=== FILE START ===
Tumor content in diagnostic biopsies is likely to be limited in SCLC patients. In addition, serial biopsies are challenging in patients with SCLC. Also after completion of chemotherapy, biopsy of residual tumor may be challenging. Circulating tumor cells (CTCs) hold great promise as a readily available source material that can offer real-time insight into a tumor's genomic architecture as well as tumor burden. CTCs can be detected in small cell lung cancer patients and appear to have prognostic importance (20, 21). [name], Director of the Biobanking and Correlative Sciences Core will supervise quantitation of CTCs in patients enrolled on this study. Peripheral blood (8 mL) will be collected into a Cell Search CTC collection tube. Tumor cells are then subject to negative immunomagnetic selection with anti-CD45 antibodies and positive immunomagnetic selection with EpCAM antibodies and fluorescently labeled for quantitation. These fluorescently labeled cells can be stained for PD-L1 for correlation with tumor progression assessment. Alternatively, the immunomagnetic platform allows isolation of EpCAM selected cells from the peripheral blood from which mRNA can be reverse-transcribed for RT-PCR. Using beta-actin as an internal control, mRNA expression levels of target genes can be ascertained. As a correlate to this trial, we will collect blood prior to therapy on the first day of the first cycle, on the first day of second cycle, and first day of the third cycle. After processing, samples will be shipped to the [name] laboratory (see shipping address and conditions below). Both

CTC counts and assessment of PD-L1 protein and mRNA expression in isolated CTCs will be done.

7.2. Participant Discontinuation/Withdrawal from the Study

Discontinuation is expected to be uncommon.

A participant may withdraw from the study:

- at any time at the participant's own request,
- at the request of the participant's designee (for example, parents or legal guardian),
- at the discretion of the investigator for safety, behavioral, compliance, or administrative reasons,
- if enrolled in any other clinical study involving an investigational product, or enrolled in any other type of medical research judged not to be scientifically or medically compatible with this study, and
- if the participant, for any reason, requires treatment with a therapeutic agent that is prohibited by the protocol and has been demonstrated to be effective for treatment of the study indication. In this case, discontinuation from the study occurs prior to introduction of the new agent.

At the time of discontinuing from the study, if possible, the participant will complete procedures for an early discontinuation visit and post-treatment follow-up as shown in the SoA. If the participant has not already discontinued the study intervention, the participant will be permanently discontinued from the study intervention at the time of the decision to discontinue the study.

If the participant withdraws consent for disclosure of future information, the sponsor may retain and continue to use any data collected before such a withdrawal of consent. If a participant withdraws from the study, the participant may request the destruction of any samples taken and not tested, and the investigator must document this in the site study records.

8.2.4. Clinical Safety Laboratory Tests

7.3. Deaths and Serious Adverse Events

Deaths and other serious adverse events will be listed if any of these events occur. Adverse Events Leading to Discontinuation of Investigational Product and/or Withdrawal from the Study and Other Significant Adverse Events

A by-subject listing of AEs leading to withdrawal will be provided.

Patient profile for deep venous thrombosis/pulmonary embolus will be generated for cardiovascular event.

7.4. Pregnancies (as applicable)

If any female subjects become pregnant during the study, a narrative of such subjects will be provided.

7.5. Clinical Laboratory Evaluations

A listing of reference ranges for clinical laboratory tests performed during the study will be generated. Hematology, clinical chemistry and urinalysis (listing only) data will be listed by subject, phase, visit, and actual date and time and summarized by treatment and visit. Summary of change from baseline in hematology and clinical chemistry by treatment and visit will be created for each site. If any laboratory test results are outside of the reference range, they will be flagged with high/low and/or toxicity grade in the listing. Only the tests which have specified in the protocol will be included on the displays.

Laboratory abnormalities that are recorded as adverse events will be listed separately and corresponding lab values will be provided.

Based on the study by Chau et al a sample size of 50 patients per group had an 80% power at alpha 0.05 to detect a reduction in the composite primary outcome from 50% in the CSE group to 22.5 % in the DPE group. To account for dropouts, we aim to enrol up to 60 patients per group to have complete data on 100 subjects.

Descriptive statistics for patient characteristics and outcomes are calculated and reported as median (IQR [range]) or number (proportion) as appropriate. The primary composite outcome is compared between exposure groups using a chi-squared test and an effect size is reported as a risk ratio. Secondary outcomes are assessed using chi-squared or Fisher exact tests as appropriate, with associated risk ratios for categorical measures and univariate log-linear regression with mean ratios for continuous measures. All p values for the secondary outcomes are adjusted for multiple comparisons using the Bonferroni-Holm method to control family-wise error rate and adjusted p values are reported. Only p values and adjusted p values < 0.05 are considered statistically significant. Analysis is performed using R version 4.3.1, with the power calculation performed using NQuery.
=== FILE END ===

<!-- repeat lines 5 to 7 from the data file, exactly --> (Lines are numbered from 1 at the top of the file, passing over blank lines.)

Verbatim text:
A participant may withdraw from the study:

- at any time at the participant's own request,
- at the request of the participant's designee (for example, parents or legal guardian),